Reliable RH and Temperature Sensor from Michell Helps Farmers to Increase Yield of Healthy Poultry

Share Article

Michell Instruments' updated I7000 temperature and humidity sensor has been chosen as a reliable method to monitor conditions in egg incubators to ensure a high number of healthy chicks hatched in farms across Europe.

Picture showing the I7000 RH and temperature sensor next to a young chick

I7000 RH and temperature sensor

Michell Instruments have recently introduced improvements to their I7000 Hygrosmart temperature and relative humidity sensor. The improved sensor
provides highly reliable and accurate measurements of these key parameters for chick hatching. The sensor is accurate to ±2%RH and to ±0.2°C and is highly stable with less than 1% RH drift over a year to maintain the ideal hatching conditions over time. The small yet robust sensor is also easily interchangeable with a simple ‘plug and play’ system, which means that farmers can maintain the accuracy of their RH and temperature measurements in the incubator themselves. The easy procedure takes only few minutes saving time and being extremely cost efficient.

The ideal temperature range for hatching a chicken egg is between 37 to 39°C, preferably 37.5°C. While a broody hen can maintain this level of temperature easily, an incubator needs reliable and accurate temperature control to be sure changes in the ambient temperature don’t make conditions too cold or too hot for the chick embryos to develop. Just 15 minutes above the top end of the temperature range can be enough to kill off the developing chicks, while changes in temperature during incubation will result in unhealthy birds. However, with the correct controls in place, egg incubators reliably produce high yields of successfully hatched eggs because the ideal conditions can be maintained accurately.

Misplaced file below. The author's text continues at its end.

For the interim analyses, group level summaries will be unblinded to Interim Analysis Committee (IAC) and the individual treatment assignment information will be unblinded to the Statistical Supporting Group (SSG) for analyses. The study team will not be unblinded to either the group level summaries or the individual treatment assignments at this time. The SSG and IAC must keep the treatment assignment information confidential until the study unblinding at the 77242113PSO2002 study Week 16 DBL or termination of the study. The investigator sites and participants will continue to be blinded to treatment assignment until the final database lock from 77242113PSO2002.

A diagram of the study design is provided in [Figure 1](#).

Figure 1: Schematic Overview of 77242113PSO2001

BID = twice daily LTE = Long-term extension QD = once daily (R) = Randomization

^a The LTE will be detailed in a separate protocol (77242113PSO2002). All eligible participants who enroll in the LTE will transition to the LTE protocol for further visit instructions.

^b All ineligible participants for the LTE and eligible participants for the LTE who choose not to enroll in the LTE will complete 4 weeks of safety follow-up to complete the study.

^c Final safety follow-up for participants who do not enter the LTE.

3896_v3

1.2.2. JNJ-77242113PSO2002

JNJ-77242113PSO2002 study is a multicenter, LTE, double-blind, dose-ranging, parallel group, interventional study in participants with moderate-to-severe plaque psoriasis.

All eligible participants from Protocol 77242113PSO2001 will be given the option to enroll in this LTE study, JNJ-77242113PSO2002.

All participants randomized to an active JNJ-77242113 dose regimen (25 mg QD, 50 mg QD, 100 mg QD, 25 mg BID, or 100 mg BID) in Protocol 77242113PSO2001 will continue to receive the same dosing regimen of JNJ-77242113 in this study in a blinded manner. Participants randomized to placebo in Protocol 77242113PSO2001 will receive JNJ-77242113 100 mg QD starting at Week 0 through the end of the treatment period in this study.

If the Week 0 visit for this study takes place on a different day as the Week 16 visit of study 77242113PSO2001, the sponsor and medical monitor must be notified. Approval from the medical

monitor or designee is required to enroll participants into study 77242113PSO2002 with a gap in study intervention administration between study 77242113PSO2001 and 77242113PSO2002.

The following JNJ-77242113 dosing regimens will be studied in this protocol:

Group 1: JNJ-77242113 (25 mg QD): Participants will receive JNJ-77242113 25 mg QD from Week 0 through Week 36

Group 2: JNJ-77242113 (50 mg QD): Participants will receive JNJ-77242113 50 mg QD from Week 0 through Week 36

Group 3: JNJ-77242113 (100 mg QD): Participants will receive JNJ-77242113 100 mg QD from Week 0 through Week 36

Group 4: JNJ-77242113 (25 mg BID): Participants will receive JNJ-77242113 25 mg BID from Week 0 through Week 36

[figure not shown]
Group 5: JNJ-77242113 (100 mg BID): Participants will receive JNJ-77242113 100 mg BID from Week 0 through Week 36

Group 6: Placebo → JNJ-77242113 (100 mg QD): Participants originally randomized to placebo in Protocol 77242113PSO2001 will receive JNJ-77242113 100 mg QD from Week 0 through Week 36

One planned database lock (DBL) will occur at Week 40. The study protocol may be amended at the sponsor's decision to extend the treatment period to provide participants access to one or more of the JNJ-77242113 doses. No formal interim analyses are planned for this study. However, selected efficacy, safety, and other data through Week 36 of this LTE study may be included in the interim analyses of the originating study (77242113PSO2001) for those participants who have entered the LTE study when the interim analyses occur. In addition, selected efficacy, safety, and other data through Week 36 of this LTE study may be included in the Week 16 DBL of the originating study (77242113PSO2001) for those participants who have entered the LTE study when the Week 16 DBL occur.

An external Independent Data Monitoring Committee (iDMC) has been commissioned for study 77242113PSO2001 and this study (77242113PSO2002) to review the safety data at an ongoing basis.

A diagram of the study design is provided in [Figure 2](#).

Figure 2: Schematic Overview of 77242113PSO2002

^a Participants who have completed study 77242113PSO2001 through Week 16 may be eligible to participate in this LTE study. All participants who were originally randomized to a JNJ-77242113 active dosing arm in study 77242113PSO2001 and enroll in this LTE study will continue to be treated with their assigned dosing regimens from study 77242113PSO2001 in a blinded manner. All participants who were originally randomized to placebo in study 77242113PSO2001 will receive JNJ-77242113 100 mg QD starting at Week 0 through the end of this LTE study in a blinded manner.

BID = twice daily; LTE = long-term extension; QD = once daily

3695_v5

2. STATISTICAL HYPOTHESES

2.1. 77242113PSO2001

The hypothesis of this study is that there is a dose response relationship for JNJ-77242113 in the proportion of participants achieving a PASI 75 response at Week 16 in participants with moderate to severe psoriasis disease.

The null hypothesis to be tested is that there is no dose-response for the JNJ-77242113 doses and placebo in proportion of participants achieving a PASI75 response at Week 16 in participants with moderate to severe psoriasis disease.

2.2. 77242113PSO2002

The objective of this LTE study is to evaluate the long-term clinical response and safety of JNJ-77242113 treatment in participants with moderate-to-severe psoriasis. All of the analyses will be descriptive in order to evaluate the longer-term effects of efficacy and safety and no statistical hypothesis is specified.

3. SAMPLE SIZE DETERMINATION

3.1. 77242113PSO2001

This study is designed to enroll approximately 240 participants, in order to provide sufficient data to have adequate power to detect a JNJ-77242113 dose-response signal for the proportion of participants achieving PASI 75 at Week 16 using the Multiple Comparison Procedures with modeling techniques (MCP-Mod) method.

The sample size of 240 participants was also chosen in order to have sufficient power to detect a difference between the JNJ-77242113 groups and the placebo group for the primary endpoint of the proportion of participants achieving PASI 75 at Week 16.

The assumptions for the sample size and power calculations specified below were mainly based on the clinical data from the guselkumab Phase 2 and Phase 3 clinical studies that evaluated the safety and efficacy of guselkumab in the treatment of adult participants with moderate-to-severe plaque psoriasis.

The relative humidity in the incubator is also important for the correct development of the embryos. Sixty percent relative humidity is ideal, but a range of 50 to 65% is acceptable. Once again, these conditions are designed to mimic the body of a sitting hen, and careful monitoring of the conditions in the incubator is needed to ensure that the level remains consistent.

Share article on social media or email:

View article via:

Pdf Print

Contact Author

Sarah Lawrence
Visit website